Erika’s experience diving in the Gulf Stream helped her recognize the intricate connections her work has to geography. While the Gulf Stream is typically portrayed on maps as an “ocean conveyor belt,” Erika says it’s really “more like a roller coaster,” going up and down from the ocean surface to the seafloor.
“The first time I dove [in] the Gulf Stream and I looked round, I was just surrounded by this massive wall. I like to describe it as a mural being painted in Caribbean camouflage. All these water bodies were mixing right on the boundary layer and the water was undulating so that it looked like heat coming off of a hot tarmac—it had that mirage effect. I realized that there was a really dynamic geographic boundary that’s three-dimensional and beautiful.”
Navigational tools on the submarine use geospatial technologies like the global positioning system (GPS). In combination with acoustic tracking and sonar, these systems allow the crew to pilot the submarine to small targets on the ocean floor.
SO, YOU WANT TO BE A . . . DEEP-SEA SUBMERSIBLE PILOT
Understanding how submarines work means being familiar with a wide variety of technologies.
“Be open to learning new things. You need a basic grasp of electronics, hydraulics, and pneumatics, but you don’t have to be an expert in any one of them. Just be willing to learn something new and get very hands on.”
Tinkering with everyday objects can also be a great way to get started with the basics.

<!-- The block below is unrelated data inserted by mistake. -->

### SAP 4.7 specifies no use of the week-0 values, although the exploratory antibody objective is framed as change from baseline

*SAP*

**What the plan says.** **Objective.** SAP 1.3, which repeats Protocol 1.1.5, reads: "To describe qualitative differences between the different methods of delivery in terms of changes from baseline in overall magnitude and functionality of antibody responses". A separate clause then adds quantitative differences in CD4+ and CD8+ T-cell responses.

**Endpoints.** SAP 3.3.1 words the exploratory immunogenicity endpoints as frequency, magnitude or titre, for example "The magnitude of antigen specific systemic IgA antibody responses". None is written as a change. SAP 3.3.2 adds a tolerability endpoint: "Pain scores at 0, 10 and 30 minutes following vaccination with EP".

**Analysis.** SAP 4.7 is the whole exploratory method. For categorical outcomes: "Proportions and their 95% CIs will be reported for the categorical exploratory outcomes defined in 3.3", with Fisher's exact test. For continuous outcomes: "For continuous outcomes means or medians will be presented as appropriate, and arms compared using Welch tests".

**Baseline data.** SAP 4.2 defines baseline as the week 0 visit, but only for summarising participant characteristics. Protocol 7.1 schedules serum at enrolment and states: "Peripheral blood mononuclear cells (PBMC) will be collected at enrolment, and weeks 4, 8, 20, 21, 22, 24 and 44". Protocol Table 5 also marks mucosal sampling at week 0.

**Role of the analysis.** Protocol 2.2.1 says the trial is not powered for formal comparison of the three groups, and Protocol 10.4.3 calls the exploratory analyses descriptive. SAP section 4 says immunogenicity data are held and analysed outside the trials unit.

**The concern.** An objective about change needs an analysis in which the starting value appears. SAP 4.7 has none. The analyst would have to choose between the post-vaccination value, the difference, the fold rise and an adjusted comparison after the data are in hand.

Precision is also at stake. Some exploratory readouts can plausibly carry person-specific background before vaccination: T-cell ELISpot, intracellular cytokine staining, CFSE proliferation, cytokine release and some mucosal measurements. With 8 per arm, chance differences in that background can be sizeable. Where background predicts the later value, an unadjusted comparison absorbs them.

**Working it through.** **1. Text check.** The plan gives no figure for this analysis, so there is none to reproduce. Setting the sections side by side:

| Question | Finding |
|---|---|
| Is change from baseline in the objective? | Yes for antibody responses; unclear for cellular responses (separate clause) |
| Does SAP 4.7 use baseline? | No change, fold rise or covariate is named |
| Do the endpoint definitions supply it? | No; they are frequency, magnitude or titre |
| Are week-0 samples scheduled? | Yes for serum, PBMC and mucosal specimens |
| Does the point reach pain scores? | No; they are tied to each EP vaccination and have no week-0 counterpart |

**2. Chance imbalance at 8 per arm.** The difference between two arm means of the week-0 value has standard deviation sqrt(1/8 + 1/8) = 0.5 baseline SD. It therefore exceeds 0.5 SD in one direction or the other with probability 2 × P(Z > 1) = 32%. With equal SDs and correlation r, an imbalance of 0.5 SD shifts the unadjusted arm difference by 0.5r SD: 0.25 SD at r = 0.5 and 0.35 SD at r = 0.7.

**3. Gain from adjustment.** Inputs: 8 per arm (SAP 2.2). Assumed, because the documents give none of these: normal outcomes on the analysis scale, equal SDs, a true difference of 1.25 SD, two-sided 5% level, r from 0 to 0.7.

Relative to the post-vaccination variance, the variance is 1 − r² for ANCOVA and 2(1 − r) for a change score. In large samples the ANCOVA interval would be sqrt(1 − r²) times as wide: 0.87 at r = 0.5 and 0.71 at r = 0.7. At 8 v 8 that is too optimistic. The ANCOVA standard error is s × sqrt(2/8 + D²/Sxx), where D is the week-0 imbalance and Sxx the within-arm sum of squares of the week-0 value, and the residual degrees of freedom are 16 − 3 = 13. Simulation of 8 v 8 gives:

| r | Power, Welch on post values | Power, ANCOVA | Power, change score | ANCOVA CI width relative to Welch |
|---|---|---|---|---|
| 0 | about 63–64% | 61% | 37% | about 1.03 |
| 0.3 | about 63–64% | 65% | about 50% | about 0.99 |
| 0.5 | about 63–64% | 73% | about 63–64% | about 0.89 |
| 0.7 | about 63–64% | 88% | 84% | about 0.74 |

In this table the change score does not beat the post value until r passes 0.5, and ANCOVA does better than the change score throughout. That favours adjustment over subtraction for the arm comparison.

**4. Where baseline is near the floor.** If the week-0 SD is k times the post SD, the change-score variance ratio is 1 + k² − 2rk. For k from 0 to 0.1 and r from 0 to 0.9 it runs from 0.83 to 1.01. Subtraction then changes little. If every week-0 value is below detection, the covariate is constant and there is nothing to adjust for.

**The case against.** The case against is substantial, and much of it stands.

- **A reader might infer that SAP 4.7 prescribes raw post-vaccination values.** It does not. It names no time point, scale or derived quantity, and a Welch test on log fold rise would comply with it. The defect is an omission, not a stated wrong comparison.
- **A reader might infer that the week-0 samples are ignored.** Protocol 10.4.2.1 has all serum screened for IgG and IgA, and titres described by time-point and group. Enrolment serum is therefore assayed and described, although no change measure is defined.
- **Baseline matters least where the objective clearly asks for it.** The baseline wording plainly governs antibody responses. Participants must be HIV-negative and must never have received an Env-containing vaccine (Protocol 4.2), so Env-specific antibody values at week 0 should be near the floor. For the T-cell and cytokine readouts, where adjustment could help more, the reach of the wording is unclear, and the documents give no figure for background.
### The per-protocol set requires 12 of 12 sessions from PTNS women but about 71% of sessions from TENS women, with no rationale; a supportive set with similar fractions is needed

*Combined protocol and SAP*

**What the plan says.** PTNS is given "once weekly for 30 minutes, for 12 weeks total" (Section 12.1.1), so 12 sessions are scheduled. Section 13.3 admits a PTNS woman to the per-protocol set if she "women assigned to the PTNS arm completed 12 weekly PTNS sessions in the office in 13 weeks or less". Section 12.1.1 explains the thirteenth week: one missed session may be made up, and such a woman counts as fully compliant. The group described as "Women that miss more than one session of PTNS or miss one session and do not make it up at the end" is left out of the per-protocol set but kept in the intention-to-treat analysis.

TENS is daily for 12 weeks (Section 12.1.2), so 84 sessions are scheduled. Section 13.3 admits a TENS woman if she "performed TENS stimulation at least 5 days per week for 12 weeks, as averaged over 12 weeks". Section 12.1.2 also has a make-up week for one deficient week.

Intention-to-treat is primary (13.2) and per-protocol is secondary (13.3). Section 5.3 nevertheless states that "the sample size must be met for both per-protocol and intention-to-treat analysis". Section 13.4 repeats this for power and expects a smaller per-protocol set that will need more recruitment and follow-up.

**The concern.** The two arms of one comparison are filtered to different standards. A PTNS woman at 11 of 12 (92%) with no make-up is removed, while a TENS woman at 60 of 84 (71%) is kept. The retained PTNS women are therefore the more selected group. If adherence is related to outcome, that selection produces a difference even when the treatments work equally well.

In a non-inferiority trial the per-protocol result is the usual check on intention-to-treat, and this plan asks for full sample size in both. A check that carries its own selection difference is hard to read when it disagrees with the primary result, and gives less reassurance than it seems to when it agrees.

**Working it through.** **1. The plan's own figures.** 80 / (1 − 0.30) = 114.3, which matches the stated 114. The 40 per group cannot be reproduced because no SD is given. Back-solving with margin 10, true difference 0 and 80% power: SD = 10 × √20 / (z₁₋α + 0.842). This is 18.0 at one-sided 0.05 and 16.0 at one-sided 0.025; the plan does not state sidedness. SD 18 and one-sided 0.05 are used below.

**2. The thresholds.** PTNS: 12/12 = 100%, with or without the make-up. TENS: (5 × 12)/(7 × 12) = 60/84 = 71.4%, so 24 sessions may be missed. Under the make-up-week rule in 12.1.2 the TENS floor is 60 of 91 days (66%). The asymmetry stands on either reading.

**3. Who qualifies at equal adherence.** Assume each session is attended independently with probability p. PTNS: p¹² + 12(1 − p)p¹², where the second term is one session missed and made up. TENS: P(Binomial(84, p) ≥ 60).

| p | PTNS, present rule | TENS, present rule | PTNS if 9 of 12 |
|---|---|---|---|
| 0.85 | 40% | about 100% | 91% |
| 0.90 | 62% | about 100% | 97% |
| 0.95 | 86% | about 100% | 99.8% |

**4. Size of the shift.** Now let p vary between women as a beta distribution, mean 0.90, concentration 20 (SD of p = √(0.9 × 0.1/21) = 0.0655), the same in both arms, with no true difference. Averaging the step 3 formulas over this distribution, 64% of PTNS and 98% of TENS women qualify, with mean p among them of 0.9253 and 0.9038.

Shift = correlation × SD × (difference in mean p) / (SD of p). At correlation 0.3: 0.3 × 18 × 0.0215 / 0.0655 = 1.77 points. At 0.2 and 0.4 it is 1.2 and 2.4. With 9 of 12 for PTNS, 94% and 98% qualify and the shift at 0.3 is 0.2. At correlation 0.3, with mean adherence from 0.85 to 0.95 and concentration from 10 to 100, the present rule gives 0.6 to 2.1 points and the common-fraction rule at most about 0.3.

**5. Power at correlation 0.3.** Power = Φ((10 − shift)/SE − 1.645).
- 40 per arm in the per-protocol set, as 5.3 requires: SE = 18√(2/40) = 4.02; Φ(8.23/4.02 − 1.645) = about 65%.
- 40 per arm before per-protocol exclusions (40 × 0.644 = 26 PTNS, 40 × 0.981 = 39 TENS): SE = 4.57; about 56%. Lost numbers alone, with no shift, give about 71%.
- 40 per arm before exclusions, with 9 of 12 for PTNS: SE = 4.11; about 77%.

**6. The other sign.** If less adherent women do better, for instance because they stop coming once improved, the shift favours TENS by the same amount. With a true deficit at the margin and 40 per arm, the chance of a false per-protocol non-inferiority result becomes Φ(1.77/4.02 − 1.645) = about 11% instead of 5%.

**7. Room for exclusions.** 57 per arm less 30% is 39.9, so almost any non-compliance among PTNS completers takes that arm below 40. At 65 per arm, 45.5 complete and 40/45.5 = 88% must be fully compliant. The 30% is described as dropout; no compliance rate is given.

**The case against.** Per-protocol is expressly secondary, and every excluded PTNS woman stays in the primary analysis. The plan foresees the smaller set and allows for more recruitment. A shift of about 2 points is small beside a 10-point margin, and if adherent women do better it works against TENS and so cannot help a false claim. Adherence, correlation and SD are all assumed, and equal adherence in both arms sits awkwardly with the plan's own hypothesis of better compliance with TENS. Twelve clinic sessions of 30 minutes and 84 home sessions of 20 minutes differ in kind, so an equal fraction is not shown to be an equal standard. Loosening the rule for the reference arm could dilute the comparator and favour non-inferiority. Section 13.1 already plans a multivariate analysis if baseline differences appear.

“Don’t be afraid to take something apart, see how it works, and try and put it back together.”
Erika is hoping to make citizen science an even bigger part of her upcoming expeditions by incorporating video chats and Google Hangouts that will allow students to ask questions of the crew. While current technologies don’t allow manned submersibles to communicate with the people above the surface the same way a remotely operated vehicle (ROV) would, Erika is optimistic the technology will soon be available. Already she has reached out to classrooms and invited students to come up with research questions, making her “team of people that much bigger.”
In the meantime, there are plenty of opportunities for citizen science and learning about mechanics. Erika highlights MATE (Marine Advanced Technology Education) ROV competitions, which allow students as young as third-graders to build underwater robots and compete with them for prizes.
"You talk about Atlantis: It’s down there. You see rock walls and cliff faces like skyscrapers and cities bursting with life. But you don’t know about that until you can lay eyes on it. That’s why I want to take people down with me."
—Erika Bergman, submersible pilot
The Gardens of the Queen